With Christmas carols currently playing on repeat in shopping malls throughout the country, it is probably not the best time of year to pose the question whether the background music played in stores enhances or actually worsens one’s shopping experience. However, this very issue has come before the Supreme Court of Appeal which handed down its judgment in the case between the South African Music Performance Rights Association (SAMPRA) and a group of retailers that included Foschini, Truworths, Pick ‘n Pay and others on Monday, 30 November.
The dispute was about the royalties that are payable by a retailer when it plays background music in its stores. The Copyright Act was amended as long ago as 2002 to provide for the payment of a royalty where a person broadcasts or plays a sound recording to the public but it was only in 2008, after the formation and accreditation of SAMPRA, the representative collecting society that is tasked with administering its members’ rights to receive payment of these royalties, that demands were made of retailers to cough up for the privilege of playing background music in-store.
SAMPRA set a tariff for the payment of royalties which this particular group of retailers, and others, felt was unreasonably high. No agreement could be reached on the rate at which these royalties should be paid and the matter was referred to the Copyright Tribunal which agreed with the retailers and set a much lower tariff. Dissatisfied, SAMPRA appealed to the SCA.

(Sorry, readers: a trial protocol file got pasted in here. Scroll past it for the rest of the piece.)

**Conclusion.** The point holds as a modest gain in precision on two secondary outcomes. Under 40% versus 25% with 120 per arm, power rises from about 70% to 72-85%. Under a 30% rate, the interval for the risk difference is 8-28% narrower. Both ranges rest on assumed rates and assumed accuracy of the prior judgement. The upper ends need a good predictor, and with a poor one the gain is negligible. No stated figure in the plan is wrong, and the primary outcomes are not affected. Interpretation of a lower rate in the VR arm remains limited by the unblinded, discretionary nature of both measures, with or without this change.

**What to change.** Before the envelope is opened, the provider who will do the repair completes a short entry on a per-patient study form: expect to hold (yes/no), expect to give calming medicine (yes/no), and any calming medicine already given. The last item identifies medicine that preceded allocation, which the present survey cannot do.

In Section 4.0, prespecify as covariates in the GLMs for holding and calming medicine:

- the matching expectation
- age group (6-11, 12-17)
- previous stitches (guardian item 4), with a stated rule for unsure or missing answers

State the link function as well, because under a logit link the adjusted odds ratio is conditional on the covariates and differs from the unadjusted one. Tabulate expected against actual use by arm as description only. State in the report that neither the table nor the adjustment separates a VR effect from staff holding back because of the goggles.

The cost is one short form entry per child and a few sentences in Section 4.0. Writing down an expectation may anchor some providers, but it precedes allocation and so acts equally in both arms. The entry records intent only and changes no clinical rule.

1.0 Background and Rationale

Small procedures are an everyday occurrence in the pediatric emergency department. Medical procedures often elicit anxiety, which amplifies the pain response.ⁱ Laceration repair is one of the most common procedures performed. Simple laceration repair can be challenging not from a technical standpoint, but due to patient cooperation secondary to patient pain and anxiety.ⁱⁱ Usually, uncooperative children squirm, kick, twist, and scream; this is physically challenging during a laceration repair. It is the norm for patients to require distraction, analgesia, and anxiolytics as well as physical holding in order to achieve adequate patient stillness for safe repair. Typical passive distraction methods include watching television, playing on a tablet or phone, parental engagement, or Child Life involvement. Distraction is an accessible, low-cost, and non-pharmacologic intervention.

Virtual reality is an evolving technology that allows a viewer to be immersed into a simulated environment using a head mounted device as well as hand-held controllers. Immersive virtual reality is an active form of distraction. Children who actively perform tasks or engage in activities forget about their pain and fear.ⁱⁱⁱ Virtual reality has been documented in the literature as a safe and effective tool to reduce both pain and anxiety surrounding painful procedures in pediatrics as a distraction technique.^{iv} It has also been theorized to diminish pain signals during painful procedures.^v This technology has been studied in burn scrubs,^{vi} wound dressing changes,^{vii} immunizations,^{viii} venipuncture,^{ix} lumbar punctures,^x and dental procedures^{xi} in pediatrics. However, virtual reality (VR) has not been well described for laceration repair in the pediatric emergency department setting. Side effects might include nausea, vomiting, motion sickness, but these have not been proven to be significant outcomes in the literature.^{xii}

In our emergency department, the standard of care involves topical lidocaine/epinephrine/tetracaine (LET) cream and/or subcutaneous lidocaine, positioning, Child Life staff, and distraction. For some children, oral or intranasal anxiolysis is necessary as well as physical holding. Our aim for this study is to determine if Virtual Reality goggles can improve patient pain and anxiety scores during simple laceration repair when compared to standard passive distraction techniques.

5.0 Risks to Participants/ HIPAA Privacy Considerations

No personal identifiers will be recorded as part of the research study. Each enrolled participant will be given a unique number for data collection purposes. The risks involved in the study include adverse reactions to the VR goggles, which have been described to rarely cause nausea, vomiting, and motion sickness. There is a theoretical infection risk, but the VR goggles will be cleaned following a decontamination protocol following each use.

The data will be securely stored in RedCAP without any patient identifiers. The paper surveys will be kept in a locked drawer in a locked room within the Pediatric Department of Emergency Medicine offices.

SAMPRA argued before the SCA that the retailers ought to have led evidence before the Copyright Tribunal to show why the tariff set by SAMPRA was unreasonable. Specifically, SAMPRA argued that the retailers were obliged to have led evidence to establish the Rand value they derive from the use of sound recordings in their businesses. The SCA, however, pointed out that such evidence would have been almost impossible to obtain. Extensive studies would need to be conducted to establish the effect and value of playing background music in retail stores and, in any event, such a study would not necessarily apply to all retailers in all situations. The SCA was satisfied, however, that the claim of the retailers had been well-founded and that the tariff proposed by SAMPRA had been unreasonable, taking into account comparative tariffs in other, more developed countries.
The retailers proposed that the tariff be set at 30% of what SAMPRA had initially proposed (which, in some cases, was also less than what the Copyright Tribunal had proposed, but in other cases more, depending on the size of the store) and the SCA agreed. The licence fee per store per annum has been set at between R150 (for premises of up to 50m2) and R3300 (for premises of between 9001 and 10 000m2), with effect from 1 January 2008 (with an annual increase at CPI for each year thereafter).
So when you grit your teeth at hearing Boney M’s “Mary’s Boy Child” for the eighteenth time while doing your Christmas shopping this year, spare a thought for the retailer who has paid good money to be able to entertain you while you shop.